By the end of January, the Albany Common Council’s special advisory committee to the police will have held its first meeting. That’s the plan right now, at least, according to council President Pro Tem Richard Conti. Last week, the Albany police presented their plan to the council at the Democrats’ caucus: Form a committee of council members, or council appointees, to meet bi-weekly with officers from the force to help shape a strategy for community policing.
Assistant Deputy Chief Brendan Cox said that the force had started to discuss the advisory committee in December. “We wanted to get together a committee that represents all districts of the city,” Cox said. “This isn’t a new idea. There have been past advisory committees. In the ’90s, when community policing came to the forefront nationally and here, there had been a committee.”
“We had been talking about the beats. We had been talking about the beats for awhile,” Cox said. “But we don’t want to just do the beats. We realize that we need to do a bunch of different stuff. People talk about community policing, the main thing that they talk about is beats, but that’s not the end-all.”
Currently, Cox said, there are cops who walk permanent beats. Not many, though. There is an officer who walks downtown, and there are officers who walk Delaware Avenue, he said. “Internally, we’ve been talking about increasing the number of these autonomous, permanent beats for awhile. But we realized that, if we didn’t take a look at the whole department, and if we didn’t take a look at how we were responding to the community’s needs as a whole, then we were really doing a disservice to ourselves and the public. So we slowed ourselves down a little bit. We wanted to get as many people’s input as we can.”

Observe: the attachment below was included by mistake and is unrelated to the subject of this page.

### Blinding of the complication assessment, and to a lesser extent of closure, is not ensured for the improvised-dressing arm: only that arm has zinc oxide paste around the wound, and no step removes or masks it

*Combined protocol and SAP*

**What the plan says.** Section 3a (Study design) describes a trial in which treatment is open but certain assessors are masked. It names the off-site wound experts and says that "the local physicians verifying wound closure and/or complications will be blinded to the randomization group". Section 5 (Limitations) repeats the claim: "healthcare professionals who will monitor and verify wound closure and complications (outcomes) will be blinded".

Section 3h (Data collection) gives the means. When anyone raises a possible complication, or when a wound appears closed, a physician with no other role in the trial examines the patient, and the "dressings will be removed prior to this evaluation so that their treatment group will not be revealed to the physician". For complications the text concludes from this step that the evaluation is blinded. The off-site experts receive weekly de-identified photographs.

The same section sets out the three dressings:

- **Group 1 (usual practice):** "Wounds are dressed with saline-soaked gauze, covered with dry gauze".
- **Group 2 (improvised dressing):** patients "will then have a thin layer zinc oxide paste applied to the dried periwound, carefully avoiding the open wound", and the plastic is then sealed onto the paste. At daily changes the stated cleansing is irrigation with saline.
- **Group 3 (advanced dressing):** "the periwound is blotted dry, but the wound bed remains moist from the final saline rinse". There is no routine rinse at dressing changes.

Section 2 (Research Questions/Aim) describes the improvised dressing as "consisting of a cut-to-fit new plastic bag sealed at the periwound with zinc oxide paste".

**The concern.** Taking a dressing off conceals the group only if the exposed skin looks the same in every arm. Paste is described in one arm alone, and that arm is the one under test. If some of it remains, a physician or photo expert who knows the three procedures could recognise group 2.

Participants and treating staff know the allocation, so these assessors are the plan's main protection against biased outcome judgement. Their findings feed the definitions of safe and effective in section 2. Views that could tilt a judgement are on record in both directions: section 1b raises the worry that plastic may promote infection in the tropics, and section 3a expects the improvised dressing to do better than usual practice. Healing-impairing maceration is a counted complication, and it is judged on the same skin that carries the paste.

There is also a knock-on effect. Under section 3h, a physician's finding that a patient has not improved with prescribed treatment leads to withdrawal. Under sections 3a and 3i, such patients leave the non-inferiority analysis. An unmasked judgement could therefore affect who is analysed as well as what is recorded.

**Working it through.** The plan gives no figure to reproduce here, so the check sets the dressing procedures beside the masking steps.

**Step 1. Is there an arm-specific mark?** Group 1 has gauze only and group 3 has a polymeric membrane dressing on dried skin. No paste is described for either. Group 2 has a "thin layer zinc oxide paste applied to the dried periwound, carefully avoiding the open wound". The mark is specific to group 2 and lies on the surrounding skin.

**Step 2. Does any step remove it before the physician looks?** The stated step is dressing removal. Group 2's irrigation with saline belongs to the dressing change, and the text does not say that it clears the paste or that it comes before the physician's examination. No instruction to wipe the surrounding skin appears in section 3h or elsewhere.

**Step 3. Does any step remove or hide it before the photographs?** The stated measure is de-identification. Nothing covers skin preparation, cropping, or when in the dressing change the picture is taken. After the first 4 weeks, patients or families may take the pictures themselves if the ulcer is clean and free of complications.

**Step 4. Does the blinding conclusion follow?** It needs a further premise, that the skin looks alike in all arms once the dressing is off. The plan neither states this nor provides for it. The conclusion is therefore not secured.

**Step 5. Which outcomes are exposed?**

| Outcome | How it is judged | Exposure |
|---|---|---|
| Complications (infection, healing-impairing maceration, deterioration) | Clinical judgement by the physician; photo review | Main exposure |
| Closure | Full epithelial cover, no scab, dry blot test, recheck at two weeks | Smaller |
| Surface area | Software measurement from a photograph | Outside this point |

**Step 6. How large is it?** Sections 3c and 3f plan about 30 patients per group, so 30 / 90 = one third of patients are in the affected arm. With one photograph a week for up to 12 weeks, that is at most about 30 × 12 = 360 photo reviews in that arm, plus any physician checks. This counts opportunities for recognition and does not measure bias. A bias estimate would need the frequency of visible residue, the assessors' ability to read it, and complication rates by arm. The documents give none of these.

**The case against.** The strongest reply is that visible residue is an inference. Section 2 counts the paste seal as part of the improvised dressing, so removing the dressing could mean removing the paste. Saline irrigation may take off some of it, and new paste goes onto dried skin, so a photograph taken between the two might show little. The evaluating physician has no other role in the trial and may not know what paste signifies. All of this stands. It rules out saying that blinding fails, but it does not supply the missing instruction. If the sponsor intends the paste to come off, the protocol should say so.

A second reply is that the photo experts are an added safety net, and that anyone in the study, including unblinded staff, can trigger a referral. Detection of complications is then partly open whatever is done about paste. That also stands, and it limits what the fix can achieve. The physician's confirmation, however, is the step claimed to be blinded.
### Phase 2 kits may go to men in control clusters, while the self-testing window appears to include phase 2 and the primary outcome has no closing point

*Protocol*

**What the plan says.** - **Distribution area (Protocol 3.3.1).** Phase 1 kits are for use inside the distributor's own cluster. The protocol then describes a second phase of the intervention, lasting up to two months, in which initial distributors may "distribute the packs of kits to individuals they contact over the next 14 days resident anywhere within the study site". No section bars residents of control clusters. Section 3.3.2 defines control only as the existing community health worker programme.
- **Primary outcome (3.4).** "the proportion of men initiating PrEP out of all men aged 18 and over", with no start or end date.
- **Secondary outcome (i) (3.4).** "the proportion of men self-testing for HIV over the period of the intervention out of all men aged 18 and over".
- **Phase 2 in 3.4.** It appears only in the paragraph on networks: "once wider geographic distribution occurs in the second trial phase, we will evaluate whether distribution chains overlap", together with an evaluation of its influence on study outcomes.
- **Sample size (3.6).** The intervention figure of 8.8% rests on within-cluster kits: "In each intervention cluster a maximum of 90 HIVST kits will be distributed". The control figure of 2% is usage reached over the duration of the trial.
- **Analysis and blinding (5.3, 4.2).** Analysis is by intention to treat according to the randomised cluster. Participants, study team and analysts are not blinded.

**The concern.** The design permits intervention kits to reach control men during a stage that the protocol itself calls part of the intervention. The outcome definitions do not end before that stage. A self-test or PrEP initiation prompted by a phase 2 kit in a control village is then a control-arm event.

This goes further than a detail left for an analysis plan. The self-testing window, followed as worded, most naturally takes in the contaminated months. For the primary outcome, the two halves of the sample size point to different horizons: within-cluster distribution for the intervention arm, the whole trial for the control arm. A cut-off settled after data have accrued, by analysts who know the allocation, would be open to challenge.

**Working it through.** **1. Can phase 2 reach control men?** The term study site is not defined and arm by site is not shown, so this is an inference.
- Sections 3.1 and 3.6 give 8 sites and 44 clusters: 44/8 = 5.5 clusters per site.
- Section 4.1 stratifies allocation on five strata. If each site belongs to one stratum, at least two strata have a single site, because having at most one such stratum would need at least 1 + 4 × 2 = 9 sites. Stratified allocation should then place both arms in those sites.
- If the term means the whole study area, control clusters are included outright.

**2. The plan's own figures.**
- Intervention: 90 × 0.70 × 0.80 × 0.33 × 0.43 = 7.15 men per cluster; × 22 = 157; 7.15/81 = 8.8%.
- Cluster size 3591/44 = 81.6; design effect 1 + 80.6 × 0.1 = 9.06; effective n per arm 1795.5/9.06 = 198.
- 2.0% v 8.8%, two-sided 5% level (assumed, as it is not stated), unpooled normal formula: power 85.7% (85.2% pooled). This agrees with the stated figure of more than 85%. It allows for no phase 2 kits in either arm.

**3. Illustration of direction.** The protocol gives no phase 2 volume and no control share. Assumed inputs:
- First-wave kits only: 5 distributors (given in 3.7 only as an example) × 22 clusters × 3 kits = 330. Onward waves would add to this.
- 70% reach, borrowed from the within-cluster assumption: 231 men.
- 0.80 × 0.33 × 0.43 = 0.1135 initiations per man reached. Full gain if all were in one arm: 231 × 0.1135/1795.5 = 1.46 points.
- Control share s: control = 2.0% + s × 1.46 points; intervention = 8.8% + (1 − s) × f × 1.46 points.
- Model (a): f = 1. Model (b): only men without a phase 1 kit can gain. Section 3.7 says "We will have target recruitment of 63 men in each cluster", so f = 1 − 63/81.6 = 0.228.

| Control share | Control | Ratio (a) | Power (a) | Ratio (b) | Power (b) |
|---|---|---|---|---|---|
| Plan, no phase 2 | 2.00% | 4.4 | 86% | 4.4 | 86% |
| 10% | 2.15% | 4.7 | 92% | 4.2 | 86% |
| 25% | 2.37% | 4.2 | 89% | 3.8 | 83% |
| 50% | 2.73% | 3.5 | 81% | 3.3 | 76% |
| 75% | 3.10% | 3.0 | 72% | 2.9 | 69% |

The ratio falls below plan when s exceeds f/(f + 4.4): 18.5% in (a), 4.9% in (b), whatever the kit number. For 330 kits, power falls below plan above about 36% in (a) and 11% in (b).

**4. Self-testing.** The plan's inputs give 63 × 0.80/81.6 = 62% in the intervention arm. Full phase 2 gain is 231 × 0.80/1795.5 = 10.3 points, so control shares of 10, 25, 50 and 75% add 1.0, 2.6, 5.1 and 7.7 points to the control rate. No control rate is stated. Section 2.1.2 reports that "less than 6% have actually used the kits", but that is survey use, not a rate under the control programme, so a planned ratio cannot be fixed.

Cox said that the police would listen to what the community is looking for, what their perception is: “We can go on what we believe the community needs, but we might be missing something. The community is the expert on that.”
Cox said that they would like to begin implementing the new beats by April, but that April isn’t the end of the community outreach or the committee.
The meetings will be open to the public, according to a letter to the Common Council from Deputy Chief Steven Krokoff, who has been running the day-to-day operations of the force since the former police chief, James Tuffey, resigned. The officers would like to see a preliminary report prepared by the committee by April 1.
“This is not a heavy lift,” said Cox. “We should be able to do this, and then we can build on that report.”
Beyond April 1, there is nothing set in stone, said Cox. Much of the life of the committee, such as how long it will last, whether it will meet biweekly or quarterly, is still up in the air and will be decided by the committee and the council.
“We aren’t going to be dictating anything to this committee,” he said.